Using Person-Centred Language to Change Dementia Care

By: Gurpreet Kaur RN, BScN & Think Research Clinical Consultant 

Words matter. 

We all know that to be true. When it comes to the language used to describe people living with dementia, negativity is often pervasive.  

Stereotypes that focus on weakness rather than remaining strengths can have harmful implications. They can mean a resident’s choices aren’t respected and often cultivate a culture of blame, stigma and discrimination. It can change how a person with dementia is treated and cared for.

Luckily, the reverse is also true. We are seeing the difference that a focus on person-centred language can make in dementia care.

Consider, for example, a long-term care resident who screams and pushes staff away while being bathed. Rather than describing that person as resistant to care, what if we instead spoke about and addressed their fear, discomfort and need for protection in an unfamiliar situation?

A shift in the words we use can influence our thinking, and in turn change how we approach care. We’ve seen significant improvement with person-centred language and we’ve seen a real willingness on the part of seniors’ care staff to adopt this approach. With a reframed outlook on responsive behaviours, staff members become advocates for residents. They even challenge each other when they hear stigmatizing language being used. Actions change.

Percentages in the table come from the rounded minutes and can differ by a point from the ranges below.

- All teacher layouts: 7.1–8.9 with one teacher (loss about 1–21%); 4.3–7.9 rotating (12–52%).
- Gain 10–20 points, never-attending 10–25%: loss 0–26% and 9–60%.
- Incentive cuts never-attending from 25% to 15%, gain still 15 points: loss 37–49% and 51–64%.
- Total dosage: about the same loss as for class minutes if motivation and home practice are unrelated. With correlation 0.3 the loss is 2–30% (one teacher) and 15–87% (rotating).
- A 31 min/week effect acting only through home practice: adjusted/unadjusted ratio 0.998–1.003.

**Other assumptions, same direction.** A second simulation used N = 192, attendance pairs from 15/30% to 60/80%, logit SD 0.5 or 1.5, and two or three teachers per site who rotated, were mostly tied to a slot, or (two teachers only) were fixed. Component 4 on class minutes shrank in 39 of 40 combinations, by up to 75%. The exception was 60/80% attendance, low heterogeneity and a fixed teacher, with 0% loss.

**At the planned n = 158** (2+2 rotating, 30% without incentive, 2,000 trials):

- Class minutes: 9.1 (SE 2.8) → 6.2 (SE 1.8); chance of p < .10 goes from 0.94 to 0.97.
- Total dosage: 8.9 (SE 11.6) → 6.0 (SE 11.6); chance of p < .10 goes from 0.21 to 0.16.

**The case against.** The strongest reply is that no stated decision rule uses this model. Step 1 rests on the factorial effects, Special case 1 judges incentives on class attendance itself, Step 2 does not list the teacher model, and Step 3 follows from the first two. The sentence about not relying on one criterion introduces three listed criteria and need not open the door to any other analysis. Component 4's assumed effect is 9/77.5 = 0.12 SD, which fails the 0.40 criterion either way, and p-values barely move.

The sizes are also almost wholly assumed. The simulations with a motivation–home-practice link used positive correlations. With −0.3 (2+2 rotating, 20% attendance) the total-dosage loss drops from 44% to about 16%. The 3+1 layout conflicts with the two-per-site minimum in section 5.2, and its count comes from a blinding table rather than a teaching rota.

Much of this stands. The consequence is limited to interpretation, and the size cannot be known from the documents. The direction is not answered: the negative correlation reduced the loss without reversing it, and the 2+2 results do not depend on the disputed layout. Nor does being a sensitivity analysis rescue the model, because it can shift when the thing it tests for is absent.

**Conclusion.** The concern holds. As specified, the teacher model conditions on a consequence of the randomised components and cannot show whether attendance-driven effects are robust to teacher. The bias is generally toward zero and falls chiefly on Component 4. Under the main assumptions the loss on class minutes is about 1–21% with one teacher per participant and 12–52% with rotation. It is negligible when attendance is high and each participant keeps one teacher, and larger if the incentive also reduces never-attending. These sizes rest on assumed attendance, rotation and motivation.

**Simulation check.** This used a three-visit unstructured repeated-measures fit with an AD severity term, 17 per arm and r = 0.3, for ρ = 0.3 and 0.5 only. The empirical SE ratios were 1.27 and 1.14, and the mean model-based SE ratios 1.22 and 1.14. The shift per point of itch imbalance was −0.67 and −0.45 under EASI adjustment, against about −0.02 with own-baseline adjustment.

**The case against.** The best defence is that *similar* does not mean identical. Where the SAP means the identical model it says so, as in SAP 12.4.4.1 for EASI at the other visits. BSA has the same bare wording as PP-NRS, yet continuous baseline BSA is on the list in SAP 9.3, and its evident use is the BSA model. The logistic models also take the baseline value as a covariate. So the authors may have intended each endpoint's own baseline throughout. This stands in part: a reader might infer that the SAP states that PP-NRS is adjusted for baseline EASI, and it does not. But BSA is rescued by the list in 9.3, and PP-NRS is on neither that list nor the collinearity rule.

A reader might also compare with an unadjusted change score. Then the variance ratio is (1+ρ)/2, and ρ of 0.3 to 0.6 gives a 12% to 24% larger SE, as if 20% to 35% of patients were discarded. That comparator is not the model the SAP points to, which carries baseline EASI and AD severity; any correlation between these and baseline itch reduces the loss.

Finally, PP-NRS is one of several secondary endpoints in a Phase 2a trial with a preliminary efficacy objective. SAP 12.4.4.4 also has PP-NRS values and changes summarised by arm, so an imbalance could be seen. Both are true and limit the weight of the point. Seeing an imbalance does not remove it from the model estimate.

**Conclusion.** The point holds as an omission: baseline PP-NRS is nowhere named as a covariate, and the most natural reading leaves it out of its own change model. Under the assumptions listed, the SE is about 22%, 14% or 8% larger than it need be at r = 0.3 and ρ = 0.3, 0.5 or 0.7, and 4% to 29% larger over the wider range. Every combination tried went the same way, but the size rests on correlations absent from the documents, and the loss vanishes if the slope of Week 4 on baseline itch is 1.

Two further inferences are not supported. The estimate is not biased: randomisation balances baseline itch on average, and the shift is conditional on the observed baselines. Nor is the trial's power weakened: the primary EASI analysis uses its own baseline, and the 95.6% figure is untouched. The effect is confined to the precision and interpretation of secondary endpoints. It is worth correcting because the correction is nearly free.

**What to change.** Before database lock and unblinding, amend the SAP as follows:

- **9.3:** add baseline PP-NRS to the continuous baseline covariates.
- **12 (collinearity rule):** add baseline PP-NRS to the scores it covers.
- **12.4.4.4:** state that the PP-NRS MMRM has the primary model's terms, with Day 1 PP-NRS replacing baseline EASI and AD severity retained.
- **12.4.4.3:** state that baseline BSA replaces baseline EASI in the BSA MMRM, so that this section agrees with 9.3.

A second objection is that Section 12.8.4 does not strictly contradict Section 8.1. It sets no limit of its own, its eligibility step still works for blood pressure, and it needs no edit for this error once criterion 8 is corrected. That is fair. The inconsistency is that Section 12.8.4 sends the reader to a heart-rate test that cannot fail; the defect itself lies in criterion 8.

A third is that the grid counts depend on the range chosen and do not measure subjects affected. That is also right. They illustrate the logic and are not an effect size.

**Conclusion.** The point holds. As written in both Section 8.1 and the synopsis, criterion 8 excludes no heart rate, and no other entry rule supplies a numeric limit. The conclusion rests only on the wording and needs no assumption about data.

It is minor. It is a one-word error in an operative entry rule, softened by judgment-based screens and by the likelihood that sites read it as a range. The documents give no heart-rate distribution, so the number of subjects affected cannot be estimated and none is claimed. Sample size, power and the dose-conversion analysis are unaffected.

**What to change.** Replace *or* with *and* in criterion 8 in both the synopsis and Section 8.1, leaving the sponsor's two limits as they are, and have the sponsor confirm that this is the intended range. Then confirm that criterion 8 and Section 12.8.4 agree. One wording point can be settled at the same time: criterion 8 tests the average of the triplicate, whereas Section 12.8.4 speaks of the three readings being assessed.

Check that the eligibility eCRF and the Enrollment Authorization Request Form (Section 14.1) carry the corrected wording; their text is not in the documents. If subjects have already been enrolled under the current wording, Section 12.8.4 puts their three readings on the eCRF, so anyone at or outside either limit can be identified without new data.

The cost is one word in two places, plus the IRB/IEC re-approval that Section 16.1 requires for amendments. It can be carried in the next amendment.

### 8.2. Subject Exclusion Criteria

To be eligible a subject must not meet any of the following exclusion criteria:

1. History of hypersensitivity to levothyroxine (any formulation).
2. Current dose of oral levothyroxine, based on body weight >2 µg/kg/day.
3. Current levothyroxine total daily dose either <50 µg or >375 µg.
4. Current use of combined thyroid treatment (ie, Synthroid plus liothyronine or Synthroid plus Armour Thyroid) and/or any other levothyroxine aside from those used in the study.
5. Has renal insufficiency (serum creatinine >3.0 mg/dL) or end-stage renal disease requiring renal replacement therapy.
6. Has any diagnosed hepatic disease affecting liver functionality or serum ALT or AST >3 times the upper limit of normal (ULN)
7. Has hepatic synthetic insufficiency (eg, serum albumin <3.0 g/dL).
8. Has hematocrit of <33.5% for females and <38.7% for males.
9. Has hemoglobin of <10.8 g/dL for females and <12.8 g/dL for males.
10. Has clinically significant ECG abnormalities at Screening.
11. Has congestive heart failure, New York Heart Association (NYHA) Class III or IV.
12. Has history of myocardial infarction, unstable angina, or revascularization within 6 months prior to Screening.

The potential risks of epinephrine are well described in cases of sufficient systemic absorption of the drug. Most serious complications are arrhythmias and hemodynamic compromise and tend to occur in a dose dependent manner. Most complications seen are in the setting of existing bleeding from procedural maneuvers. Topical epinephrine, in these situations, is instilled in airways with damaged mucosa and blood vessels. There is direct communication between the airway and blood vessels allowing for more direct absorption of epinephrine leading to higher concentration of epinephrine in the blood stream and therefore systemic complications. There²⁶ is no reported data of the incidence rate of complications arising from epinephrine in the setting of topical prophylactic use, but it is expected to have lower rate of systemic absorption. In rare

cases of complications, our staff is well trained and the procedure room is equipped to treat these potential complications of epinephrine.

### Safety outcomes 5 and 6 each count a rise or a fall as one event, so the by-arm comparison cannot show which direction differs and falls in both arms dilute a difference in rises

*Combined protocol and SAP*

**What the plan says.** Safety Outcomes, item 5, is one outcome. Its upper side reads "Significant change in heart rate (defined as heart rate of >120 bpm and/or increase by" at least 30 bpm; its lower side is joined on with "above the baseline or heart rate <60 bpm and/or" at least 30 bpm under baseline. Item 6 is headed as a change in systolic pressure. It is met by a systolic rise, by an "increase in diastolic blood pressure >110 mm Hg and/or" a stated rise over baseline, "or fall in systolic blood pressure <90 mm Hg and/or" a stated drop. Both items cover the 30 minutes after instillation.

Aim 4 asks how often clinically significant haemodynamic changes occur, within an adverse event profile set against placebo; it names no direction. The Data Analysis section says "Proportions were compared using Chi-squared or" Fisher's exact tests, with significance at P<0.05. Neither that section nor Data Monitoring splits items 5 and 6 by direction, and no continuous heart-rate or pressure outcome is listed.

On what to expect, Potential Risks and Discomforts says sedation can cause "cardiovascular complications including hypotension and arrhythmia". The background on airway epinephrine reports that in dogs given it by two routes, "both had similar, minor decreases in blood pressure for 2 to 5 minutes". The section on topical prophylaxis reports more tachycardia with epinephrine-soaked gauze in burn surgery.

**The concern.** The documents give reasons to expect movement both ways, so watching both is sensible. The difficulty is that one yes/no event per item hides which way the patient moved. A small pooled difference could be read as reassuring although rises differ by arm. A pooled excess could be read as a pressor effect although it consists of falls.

Knowledge translation is an evolving process used to create tools and strategies that support practice change. Think Research’s newly revamped Responsive Behaviours CST intentionally includes person-centred language as a core focus. The CST tools’ content continues to align with the P.I.E.C.E.S.™ framework, and have been updated to incorporate language from the new Behaviour Supports Ontario – Dementia Observation System (BSO-DOS©).

The new CST is invaluable for homes that want to adopt or reinforce a person-centred approach to dementia care. I was pleased to join a recent webinar as a guest speaker to introduce this important tool. I would encourage you to learn more about how the tools can help staff effectively assess and respond to responsive behaviours by watching the presentation

For more information or to adopt the Responsive Behaviours CST for your home click here.